A Self Managed Superannuation Fund (SMSF) is a vehicle that allows you to manage your own superannuation savings – without the need for a professional trustee. This gives you greater flexibility and control in relation to taxation, investments, estate planning, insurance and general administration.

A SMSF is a fund that has fewer than five members.

Each member must be a trustee (or director of a corporate trustee) and each trustee must be a member.

The main benefits of a SMSF are:

  • Unlimited investment choice, including direct property (subject to legislation and regulations)
  • Choice of any insurance company when applying for insurance within super (i.e. you are not limited to the insurance provider associated with a retail or industry fund)
  • Greater control and flexibility over how benefits are paid upon death of a member
  • Ability to manage your tax position better
  • Timlier transactions

However, to gain access to all of these benefits, there are many responsibilities involved in running a SMSF. Keep in mind that if you are unable to manage your superannuation benefits adequately, the government will need to assist with funding your retirement, which is something they want to avoid. Therefore, there are strict requirements you need to adhere to when establishing and maintaining a SMSF. Failure to do so can result in costly penalties.

 SMSF Trust Deed

Like any trust, a SMSF is established with a trust deed. A trust deed sets out the rules of the fund having regard to legislation and regulations.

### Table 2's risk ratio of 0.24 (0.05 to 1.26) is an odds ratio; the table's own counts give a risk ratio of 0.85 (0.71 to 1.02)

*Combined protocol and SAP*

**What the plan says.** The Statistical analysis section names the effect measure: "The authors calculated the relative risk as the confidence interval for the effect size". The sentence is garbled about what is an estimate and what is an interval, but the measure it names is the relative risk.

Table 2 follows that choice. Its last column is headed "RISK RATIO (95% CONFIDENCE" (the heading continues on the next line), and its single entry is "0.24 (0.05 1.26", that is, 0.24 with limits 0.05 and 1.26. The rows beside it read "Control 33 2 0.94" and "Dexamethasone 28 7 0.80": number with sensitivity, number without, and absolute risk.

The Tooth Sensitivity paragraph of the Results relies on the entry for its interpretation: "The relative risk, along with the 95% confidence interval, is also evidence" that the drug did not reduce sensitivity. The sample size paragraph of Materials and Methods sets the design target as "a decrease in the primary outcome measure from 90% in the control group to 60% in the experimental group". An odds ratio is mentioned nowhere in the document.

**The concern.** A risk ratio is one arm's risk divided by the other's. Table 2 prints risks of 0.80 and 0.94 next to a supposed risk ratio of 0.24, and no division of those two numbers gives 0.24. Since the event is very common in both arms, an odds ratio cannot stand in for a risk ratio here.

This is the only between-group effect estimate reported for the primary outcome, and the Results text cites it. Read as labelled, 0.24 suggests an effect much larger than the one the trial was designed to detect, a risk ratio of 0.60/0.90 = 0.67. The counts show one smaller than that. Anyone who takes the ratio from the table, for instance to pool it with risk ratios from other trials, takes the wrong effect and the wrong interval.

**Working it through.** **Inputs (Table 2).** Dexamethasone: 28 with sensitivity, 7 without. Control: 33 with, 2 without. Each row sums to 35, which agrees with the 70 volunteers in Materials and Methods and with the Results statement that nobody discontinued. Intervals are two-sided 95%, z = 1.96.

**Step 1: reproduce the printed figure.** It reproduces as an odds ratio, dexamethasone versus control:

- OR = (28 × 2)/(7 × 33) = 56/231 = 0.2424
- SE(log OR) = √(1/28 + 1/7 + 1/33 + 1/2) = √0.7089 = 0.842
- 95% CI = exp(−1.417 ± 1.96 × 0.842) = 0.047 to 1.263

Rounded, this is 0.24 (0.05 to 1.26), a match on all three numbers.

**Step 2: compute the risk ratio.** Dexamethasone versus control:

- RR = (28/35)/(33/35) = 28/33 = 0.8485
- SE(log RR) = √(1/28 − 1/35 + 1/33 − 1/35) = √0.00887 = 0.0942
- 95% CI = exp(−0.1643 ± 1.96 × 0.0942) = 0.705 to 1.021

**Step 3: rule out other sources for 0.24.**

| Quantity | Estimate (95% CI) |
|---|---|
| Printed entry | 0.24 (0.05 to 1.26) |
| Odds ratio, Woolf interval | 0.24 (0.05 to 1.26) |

SMSF Trustee

As far as the trustee goes, you can either be individual trustees or have a company as trustee, with each member as a director of the trustee company. If you are looking at establishing a single member SMSF, you are required to have a corporate trustee (a company). Why?  Well, because a SMSF is a trust and by law there is not considered to be trust with only one person.

Borrowing within a SMSF

SMSF’s have become popular since the introduction of the borrowing rules. The borrowing rules are most commonly used for purchasing direct property. This is done by using funds in the SMSF (member balances) to purchase part of a property and using borrowings to purchase the remainder. There are certain measures that need to be put in place to ensure that the borrowing arrangement is compliant with the borrowing rules.

Very basically, a ‘bare trust’ is established, which will be the legal owner of the property with the SMSF as the beneficial owner. All rental income is paid into the SMSF cash account and all loan repayments are paid from the SMSF cash account. Once the debt has been repaid, the property becomes an asset of the SMSF, with no further need for the bare trust. If multiple properties are purchased, a separate trust needs to be establsihed for each property.

SMSF Investment Strategy

Every SMSF is required to have an Investment Strategy. This details how the Fund will manage it’s investments in relation to diversification, liquidity, cash flow requirements and expected returns.